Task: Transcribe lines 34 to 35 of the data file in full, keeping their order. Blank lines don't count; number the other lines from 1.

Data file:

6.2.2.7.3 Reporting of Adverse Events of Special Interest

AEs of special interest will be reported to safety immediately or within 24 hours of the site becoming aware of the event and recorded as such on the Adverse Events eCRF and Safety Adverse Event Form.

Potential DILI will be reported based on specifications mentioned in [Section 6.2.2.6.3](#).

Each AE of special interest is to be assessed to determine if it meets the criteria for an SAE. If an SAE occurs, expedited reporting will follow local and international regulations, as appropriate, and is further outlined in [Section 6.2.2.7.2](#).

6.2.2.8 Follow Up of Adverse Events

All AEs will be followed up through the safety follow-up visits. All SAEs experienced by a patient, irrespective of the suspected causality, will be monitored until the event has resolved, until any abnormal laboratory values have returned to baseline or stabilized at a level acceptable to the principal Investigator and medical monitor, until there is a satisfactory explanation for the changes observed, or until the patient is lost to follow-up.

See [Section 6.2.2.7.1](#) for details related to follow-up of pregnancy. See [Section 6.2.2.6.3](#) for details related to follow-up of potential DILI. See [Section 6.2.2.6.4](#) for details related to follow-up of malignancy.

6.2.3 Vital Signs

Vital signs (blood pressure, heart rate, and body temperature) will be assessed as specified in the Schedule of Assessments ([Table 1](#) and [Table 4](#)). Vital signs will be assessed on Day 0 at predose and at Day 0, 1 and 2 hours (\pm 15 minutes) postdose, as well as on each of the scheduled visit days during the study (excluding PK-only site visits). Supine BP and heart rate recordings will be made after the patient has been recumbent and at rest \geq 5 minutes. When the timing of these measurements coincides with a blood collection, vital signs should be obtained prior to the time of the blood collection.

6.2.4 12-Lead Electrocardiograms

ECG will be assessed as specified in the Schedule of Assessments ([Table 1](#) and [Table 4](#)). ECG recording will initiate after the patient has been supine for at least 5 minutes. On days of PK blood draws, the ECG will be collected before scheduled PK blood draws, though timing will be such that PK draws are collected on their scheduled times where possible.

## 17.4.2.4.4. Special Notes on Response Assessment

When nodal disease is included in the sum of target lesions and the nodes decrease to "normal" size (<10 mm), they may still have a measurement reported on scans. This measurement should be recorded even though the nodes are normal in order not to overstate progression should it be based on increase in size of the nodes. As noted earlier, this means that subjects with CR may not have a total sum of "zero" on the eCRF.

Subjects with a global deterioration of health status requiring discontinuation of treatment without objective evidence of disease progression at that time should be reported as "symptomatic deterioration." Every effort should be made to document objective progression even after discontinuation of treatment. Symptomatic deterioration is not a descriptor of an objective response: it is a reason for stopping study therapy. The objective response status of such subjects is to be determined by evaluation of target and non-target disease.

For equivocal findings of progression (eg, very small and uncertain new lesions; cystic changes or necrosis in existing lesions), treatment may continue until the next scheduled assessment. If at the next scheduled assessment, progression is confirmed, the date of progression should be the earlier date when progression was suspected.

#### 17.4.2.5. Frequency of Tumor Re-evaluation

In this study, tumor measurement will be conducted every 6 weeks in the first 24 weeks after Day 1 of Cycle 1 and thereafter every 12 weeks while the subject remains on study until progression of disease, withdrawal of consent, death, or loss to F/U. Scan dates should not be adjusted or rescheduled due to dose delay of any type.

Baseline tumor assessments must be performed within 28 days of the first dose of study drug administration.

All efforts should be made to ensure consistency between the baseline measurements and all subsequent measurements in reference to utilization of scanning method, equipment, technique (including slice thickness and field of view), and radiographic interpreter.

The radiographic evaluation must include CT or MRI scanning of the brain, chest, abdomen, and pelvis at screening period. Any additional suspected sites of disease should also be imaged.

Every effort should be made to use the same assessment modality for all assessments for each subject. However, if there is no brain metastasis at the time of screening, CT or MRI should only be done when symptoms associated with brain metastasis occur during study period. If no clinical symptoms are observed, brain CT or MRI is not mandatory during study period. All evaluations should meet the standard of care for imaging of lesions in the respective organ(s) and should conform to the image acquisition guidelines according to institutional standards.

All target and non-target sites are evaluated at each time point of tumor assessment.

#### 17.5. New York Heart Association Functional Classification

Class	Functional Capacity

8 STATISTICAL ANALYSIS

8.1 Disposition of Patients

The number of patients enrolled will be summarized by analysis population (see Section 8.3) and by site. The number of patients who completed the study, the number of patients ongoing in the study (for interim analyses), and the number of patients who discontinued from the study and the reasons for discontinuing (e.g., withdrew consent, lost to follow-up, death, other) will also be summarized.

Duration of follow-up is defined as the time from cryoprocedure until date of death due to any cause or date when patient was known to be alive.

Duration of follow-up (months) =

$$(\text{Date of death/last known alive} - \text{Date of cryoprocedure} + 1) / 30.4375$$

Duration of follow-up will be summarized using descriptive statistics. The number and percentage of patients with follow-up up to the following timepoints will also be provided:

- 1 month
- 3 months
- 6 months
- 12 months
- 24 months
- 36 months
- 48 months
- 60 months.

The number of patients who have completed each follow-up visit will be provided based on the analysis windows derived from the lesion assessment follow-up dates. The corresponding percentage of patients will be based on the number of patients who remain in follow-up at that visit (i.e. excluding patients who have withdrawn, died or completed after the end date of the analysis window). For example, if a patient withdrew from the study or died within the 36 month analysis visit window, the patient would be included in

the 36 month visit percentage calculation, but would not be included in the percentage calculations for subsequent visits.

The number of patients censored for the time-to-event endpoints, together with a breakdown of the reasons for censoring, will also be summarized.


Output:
- 6 months
- 12 months